On my first venture into the apparent abyss, my eyes caught the curious, white glow of a soft triangular cloud stretching along the western horizon and extending upward to a peak midway to the zenith- I assumed this was the remains of twilight reflecting off a patch of fog. However, Dr. Martínez-Delgado soon corrected this perception and explained I was witnessing the Gegenschein or Zodiacal light- the rarely seen scattering of the Sun's rays on a ring of interplanetary dust aligned with the planets' orbital track. It became noticeably bright as my pupils enlarged to gulp more of the sparse light.

On a subsequent rooftop visit, I witnessed the majesty of the Milky Way arching nearly overhead from Cygnus to Scorpio, rising in the south east. The dark lanes that part this region were silhouetted against a blizzard of stars positioned much farther in the distance. As if viewing a long exposure photograph, I could discern the general shape and traced many edges of this occulting material. This view of the Milky Way's closest dust lanes from the building's observational deck made them remarkably real.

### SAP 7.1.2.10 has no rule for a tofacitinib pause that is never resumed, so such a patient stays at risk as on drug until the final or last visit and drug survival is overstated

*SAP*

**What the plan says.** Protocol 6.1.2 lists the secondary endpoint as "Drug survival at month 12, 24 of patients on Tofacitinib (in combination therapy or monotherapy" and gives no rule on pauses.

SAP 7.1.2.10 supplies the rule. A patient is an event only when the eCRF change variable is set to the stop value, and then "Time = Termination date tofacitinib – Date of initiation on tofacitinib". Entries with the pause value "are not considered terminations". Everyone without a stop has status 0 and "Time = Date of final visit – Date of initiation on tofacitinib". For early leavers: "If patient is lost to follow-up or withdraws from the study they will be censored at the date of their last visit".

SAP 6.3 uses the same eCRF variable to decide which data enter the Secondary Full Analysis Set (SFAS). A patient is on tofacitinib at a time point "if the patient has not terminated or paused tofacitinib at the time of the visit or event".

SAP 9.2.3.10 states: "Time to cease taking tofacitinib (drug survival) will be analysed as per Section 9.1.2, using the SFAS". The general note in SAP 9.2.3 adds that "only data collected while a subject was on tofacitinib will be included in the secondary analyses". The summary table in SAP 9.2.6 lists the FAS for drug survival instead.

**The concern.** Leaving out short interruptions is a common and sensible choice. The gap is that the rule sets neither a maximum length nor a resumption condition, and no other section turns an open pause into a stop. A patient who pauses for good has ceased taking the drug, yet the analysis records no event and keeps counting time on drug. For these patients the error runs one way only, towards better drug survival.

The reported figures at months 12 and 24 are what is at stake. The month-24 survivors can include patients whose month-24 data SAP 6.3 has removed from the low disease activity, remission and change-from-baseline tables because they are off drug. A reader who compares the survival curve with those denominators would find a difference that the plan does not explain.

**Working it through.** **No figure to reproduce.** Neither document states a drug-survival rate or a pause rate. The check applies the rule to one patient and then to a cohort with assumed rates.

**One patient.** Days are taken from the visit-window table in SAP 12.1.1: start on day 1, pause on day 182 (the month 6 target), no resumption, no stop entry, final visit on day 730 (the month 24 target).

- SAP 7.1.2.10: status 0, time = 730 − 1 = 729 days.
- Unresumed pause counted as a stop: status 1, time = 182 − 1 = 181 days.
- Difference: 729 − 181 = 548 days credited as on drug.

Overall, the three day observing run enabled the team to compile enough data that only a DVD could contain it. Following a short sleep, after the last imaging session, a taxi arrived and transported us down the mountain to the La Palma's airport where a thirty minute flight awaited, bound for Tenerife and my evening appointment. More »

Home | « Previous | Pages:
  1. 1
  2. 2
  3. 3
  4. 4
| Next »